That's what the harperites like to think.

    What they can't get through their heads is that they are extremists, and hated by the the other extreme. There will be strategic voting if the CPC looks like they may get a majority.

    It's easy getting 35%. The CPC is the only representative of the right. However, gaining additional points will be progressively difficult.

    The point of this post is that the leadership thrust of the CPC's campaign is blunt. Harper is a blunt instrument. The polls show that no one has the leadership qualities that the voters are looking for.

    As I said many times before, the CPC would already have a majority, if their leader was upright and honourable like Joe Clark.

    By Blogger JimTan, at 1:17 PM  

  • "As I said many times before, the CPC would already have a majority, if their leader was upright and honourable like Joe Clark."

    Which is why Joe Clark got 12% of the vote in 2000?

    Now, lets go through your logic: "There will be strategic voting if the CPC looks like they may get a majority."

    Well first-off your argument presumes already that Harper is in majority territory if he is pushing folks to vote strategically - something that describes a minority of actual voters.

    Second, you presume that the choice for strategic voters will be clear. It may not be - if the NDP is at 20% and the Liberals are at 24%, Layton could well make the case that people should vote for him strategically, since he doesn't have Dion's leadership problems.

    Third, you assume that strategic voting is an effective strategy for beating the conservatives. It only is if it is organized centrally - which it rarely is. Voters strategically voting for Liberals in BC, Hamilton and the prairies will probably elect MORE conservatives, than if they voted NDP. In Canada's urban centres it will have no effect. In most of Quebec it will have no effect either, because the Liberals and NDP are nonentities.

    The ONLY place strategic voting matters is in clear CPC-Liberal contests in the 905 and the maritimes. Apart from the few remnants of the Alexa bubble, there are hardly any green/NDP votes there in the first place.

    By Blogger hosertohoosier, at 5:02 PM  

  • “Which is why Joe Clark got 12% of the vote in 2000?”

    What has that got to do with it in 2006 and 2008? I said someone upright and honourable LIKE ...

    “if the NDP is at 20% and the Liberals are at 24%, “

    I forget that you have a PhD. In Policy. You can make up any scenario you like.

    “The ONLY place strategic voting matters is in clear CPC-Liberal contests in the 905 and the maritimes. Apart from the few remnants of the Alexa bubble, there are hardly any green/NDP votes there in the first place.”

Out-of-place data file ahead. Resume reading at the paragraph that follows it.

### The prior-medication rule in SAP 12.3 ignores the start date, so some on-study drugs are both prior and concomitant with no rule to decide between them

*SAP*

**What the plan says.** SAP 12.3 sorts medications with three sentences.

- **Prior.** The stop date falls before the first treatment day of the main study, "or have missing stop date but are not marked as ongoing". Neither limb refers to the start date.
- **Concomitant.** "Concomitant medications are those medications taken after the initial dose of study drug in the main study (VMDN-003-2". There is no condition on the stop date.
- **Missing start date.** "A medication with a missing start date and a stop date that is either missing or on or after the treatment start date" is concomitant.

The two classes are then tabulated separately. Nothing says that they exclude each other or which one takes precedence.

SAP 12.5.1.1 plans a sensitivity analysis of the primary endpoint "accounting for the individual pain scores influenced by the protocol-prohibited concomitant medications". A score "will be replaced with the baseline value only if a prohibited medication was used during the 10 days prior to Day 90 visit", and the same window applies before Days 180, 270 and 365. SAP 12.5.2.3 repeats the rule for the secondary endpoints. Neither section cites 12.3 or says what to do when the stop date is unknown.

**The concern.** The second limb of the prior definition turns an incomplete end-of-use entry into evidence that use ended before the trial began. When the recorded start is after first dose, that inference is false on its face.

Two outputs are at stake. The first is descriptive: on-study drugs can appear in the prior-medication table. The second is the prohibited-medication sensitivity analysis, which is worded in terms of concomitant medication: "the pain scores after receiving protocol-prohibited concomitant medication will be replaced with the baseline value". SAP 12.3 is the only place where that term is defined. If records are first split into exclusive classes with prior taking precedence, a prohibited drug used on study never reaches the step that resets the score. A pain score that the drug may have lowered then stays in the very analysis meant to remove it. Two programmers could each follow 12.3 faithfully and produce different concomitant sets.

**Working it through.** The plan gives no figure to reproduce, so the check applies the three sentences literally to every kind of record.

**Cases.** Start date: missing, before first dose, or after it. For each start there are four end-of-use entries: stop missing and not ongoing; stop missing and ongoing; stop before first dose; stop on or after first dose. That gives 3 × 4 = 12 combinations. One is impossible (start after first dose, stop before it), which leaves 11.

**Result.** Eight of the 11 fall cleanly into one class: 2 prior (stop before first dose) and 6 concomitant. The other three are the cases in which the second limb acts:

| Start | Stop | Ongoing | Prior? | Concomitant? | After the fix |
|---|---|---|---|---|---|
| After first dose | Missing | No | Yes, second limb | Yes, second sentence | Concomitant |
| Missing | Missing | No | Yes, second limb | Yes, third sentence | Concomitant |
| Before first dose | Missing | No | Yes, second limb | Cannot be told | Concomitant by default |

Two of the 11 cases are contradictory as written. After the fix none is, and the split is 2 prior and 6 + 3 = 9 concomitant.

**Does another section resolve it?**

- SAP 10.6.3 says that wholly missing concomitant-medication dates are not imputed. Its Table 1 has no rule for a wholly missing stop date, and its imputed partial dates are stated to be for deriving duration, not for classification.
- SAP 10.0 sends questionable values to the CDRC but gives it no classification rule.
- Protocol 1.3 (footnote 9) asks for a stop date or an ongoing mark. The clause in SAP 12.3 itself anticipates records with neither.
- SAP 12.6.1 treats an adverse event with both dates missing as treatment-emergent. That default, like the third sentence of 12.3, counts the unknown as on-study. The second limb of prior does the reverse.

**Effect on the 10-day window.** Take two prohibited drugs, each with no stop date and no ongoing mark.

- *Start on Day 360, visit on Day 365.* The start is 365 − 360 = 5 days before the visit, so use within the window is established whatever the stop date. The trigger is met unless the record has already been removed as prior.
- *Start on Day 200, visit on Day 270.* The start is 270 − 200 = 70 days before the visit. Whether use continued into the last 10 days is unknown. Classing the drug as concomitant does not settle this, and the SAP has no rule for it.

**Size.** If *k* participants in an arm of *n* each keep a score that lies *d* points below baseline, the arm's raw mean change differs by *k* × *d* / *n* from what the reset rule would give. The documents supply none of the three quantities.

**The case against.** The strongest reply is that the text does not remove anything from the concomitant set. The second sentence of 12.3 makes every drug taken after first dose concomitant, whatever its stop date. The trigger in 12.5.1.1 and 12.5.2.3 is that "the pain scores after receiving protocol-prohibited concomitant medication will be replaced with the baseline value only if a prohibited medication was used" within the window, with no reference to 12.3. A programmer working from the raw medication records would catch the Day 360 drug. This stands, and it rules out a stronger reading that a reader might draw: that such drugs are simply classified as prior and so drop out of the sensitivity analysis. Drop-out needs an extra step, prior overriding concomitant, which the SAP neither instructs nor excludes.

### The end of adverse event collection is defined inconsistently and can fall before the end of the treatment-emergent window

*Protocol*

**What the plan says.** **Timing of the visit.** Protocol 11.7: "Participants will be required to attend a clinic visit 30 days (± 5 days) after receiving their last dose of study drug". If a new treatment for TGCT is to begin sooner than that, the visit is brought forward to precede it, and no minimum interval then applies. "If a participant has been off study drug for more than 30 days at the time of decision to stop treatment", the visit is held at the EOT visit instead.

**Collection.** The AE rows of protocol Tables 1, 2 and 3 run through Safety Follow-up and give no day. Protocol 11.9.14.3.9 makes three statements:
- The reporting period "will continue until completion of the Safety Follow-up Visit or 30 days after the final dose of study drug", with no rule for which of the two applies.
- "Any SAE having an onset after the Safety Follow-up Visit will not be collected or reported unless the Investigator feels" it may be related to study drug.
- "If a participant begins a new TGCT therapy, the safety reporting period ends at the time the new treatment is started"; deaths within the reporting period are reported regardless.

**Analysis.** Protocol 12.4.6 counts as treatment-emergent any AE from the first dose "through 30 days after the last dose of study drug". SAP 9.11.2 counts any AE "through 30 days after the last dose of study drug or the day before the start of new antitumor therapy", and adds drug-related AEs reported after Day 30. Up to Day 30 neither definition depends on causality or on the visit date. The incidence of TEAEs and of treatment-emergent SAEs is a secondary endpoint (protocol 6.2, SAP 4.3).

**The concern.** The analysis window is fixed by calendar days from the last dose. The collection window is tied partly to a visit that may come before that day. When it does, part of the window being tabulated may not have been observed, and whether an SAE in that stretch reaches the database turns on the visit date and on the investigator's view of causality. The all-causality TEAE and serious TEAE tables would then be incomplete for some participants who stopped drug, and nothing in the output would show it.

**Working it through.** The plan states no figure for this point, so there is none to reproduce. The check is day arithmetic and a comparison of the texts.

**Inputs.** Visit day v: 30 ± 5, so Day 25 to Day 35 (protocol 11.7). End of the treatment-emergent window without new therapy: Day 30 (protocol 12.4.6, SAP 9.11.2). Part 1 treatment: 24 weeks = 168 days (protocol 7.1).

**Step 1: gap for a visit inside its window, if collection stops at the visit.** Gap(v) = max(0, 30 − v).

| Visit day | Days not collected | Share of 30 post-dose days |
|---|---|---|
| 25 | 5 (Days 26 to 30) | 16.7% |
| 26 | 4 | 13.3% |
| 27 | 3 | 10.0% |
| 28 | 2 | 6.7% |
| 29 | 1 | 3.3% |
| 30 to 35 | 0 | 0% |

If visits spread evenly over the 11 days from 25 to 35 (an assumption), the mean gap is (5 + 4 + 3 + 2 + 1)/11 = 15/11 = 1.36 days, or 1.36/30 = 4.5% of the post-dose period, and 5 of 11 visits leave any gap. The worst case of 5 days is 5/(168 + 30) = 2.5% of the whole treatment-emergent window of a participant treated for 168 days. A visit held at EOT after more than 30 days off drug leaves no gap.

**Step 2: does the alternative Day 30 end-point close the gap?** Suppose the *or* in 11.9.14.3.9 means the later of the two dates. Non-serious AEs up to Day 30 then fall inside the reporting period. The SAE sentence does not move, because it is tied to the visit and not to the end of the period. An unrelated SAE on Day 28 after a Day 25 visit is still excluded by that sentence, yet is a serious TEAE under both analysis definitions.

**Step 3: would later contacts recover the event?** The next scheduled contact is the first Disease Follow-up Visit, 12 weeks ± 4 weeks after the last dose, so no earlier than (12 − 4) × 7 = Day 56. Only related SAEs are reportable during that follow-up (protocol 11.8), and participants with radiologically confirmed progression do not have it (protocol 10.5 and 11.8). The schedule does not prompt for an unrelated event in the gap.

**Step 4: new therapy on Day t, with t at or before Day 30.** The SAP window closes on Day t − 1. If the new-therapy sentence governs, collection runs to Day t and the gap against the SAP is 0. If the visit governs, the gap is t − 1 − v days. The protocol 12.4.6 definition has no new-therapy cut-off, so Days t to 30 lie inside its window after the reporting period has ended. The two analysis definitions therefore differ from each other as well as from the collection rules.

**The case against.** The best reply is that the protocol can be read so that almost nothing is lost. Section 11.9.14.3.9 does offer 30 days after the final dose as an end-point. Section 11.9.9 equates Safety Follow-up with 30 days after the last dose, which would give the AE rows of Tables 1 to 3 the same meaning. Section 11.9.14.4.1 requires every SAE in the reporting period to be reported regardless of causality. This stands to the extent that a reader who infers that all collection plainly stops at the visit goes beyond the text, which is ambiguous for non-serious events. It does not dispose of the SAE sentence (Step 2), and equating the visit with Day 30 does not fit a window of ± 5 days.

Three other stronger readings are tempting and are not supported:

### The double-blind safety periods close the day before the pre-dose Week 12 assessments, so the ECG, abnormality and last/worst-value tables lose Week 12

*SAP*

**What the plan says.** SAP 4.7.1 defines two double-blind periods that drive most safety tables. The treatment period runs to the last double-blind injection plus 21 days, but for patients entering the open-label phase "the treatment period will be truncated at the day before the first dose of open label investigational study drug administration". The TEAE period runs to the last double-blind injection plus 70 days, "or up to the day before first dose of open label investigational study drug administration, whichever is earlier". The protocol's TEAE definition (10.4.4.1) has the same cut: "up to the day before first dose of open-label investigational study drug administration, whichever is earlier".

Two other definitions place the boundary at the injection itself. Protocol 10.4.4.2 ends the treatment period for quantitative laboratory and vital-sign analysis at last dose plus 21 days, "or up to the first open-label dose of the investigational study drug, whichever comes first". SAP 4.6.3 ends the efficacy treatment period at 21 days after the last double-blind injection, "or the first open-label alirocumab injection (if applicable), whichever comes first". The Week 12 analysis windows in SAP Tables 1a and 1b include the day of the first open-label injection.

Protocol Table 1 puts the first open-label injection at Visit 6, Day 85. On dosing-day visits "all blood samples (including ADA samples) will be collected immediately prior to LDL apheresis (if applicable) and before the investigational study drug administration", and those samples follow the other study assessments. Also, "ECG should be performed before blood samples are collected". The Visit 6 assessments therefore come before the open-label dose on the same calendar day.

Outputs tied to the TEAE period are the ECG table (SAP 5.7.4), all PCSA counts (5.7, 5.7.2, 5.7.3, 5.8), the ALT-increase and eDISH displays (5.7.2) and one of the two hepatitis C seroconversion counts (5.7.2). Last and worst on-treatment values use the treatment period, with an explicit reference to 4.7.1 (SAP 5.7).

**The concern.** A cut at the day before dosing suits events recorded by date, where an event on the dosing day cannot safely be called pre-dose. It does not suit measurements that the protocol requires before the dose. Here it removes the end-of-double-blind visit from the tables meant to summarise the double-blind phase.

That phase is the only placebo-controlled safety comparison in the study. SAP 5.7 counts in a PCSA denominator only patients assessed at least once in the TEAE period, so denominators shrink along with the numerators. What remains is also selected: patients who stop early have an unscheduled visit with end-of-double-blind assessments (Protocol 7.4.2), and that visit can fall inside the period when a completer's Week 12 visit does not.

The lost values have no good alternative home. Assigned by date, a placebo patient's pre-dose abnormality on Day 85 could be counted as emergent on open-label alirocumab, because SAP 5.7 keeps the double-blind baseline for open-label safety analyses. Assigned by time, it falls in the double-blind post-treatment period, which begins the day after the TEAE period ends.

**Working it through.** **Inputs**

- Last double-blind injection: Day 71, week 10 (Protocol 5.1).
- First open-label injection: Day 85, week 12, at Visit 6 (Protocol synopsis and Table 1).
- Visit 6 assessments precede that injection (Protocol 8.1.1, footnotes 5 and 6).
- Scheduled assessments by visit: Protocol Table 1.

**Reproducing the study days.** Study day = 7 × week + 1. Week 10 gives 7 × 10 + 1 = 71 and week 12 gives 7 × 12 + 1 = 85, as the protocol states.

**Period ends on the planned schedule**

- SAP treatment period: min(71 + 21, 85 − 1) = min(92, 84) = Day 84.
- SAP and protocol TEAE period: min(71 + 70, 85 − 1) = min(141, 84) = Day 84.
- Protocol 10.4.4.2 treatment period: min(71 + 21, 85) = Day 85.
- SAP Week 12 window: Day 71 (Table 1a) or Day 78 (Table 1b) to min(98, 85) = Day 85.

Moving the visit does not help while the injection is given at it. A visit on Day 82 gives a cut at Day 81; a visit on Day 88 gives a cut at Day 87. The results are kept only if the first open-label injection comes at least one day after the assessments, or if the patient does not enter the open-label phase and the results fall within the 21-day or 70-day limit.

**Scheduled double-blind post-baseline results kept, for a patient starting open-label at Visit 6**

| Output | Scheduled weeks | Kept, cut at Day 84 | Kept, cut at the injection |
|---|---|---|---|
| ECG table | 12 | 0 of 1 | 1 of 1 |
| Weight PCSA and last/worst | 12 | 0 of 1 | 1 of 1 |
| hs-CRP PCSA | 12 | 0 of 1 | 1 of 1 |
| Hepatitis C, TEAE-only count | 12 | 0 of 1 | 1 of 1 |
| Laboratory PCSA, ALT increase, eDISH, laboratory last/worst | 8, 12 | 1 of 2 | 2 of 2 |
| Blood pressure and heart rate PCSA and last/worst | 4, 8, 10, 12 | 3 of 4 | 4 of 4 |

I don't know where you are coming from. In any constituency, the Green/NDP vote is at least 10%. That's enough to squeeze the CPC if there is strategic voting.

    By Blogger JimTan, at 5:33 PM  

  • Help Bloc block a Tory majority, Duceppe urges
    Canwest News Service
    Published: Sunday, September 14, 2008
    MONTREAL -- The Bloc Quebecois can do all of Canada a favour by stopping Prime Minister Stephen Harper from forming a majority government, says Bloc leader Gilles Duceppe.

    However, he fell short of calling on people in the rest of Canada to come to the aide of the Bloc with donations or support, saying what he needs is for Quebecers of all political stripes to vote for the Bloc.

    Duceppe called on those thinking of voting for the Green Party, New Democrats or the Liberals to vote for his party, arguing his party is the only one in Quebec that can stop Harper from getting the seats he needs to form a majority.

    By Blogger JimTan, at 6:11 PM  

  • jimtan,

    Firstoff, I don't have a Phd, I am a grad student.

    Now, to the grist of your argument:

    Remember in 2006 when Buzz Hargrove urged people to vote for the Bloc? Remember how that was received by almost everybody (ie. negatively). The Bloc has little appeal to federalist voters.

    Moreover, the essential strategy you are proposing for the Liberals already failed in 2006. The conditions for it to fail are even worse now, since Harper has been in power, and is not a radical.

    The "Harper is the most right wing Prime Minister ever OH MY GOD!" case is now based on...

    Lets compare the Harper of 2006-2008 to the Harper of the Liberal attack ads.

    Attack ad claim: Harper will take away a woman's right to choose!

    There are two things you could point to that Harper has done that might support this idea. He canceled funding for certain women's groups. This sounds bad until you realize this was essentially funding constitutional challenges for highly ideological groups. I don't think anybody really cares about this one.